By Kathy Lively
The 5,000-year-old art of yoga currently has more than 11 million practitioners in the U.S., according to WebMD. Yoga serves different functions for different people, including reducing stress, increasing flexibility, improving stamina and more. Pet ownership, especially dog ownership, has been associated with decreased health risks. One growing method of combining the benefits of yoga and dog companionship is doga, the practice of incorporating dogs into yoga classes and exercises.
The Benefits of Doga
Yoga often involves an intense mind-body awareness expressed through breathing techniques and meditative exercises. Some forms of yoga are more focused on the physical exercises, while others are more focused on the meditative aspects. Doga is focused on creating a deeper connection between human and dog, says Lucky Dog Animal Rescue.
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Some practitioners say yoga is only stretching if it doesn’t involve focus on the mind-body connection. However, stretching is what some people are looking for, and doga does involve a focus on connection — connection is between dog and human. Doga can be a way to deepen the emotional bond between pet and owner while at the same time accomplishing goals involving flexibility or rehabilitation for one or both. Spine exercises that are very similar to those found in yoga are used in post-surgical rehabilitation programs, for example.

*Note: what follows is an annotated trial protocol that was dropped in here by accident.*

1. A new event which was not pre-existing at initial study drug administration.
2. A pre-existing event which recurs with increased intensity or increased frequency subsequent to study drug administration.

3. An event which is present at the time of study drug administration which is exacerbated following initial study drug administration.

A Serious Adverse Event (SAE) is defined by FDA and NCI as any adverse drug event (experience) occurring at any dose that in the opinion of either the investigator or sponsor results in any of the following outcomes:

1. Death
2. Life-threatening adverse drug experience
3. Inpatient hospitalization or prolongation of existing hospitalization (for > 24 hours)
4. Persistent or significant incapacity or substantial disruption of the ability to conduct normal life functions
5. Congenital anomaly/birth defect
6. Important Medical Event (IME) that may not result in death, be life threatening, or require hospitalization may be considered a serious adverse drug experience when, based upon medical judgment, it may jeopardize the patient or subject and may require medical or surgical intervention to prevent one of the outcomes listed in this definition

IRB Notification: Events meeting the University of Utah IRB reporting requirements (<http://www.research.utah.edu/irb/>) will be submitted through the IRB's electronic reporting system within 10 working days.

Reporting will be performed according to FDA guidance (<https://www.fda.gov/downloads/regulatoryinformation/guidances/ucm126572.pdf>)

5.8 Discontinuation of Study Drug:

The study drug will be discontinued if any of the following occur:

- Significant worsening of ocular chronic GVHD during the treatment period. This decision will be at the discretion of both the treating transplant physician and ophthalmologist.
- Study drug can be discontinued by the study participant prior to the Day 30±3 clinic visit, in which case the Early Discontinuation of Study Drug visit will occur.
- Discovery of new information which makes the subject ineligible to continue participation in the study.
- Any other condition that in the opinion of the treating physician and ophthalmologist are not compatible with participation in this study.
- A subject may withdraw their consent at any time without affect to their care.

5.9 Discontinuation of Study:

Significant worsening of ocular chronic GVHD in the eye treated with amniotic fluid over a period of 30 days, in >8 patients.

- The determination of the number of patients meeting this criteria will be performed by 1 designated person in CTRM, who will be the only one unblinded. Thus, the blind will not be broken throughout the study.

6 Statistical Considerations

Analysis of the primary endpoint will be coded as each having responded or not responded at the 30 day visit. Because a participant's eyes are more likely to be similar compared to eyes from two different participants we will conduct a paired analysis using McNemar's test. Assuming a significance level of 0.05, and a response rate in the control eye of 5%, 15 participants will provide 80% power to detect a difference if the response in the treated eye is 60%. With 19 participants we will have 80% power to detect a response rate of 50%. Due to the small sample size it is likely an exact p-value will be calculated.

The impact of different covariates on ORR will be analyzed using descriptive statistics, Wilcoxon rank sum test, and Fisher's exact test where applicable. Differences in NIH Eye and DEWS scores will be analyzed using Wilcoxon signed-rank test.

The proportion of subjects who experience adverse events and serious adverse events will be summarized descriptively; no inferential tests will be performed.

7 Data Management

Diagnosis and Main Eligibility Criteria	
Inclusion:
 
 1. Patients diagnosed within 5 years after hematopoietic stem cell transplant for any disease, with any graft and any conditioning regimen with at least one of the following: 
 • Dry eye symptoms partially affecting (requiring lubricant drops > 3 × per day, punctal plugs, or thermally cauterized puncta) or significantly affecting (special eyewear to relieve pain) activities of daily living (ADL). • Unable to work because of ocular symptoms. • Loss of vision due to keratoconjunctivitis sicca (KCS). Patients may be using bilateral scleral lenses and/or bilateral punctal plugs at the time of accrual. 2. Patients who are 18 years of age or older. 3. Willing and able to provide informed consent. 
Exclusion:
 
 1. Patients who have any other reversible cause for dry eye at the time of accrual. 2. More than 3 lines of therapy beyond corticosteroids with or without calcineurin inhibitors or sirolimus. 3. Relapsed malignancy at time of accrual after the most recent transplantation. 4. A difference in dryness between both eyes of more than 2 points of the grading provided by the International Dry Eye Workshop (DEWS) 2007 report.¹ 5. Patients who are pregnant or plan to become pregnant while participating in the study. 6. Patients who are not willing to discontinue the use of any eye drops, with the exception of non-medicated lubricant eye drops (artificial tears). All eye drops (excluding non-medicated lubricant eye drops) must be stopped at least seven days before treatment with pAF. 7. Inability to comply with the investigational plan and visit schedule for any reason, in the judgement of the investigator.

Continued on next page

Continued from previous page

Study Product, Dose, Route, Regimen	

Who Should Do Doga?
Most people who are attracted to doga are the type who want to take their dogs everywhere. However, people who want to focus on their inner experience and their own mind-body connection might be better served by taking a human-only yoga class and spending some time playing with their dog. Similarly, while most dogs enjoy going to doga classes — even hyper canines often calm down fairly quickly — not all dogs enjoy actually enjoy doing doga.
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Hyper dogs are usually welcome, but dogs with serious dog aggression problems are often not. Dogs usually need to have up-to-date vaccinations and some instructors are leery about involving puppies, whose bodies are still developing. Older dogs are usually very welcome, however, and can benefit greatly from the gentle stretching to help with joint pain and muscle stiffness. It is also easier for smaller breeds — like corgis, dachschunds and toy poodles — to get into yoga poses as opposed to larger breeds such as Kuvasz or St. Bernards, according to the NY Daily News.
Getting Started with Doga
Doga is much more popular in some areas of the country than others. California, New York and Florida are some of the states where it is most popular, but classes are offered in many big cities. Luckily, there are other resources for people who don’t live near a doga studio. The Lightfoot Way offers an e-book with full-color pictures of 23 doga poses, and this playlist of Animal Planet videos shows doga being performed by human Kari and dog Charlie.
Photo by istolethetv via Flickr
It is generally recommended that people start out in yoga by taking classes with an experienced instructor so they can learn how to do the poses safely. Because human yoga classes are much more encompassing than doga classes, the aspiring doga practitioner with might want to learn in a human-only setting first so they can become comfortable with the practice. Once you’re ready to incorporate your pooch, make sure safety for canine participants always comes first, and no pose is ever be forced.
Kathy Lively is a film teacher and critic. She loves weird B films, silly romance flicks and pugs.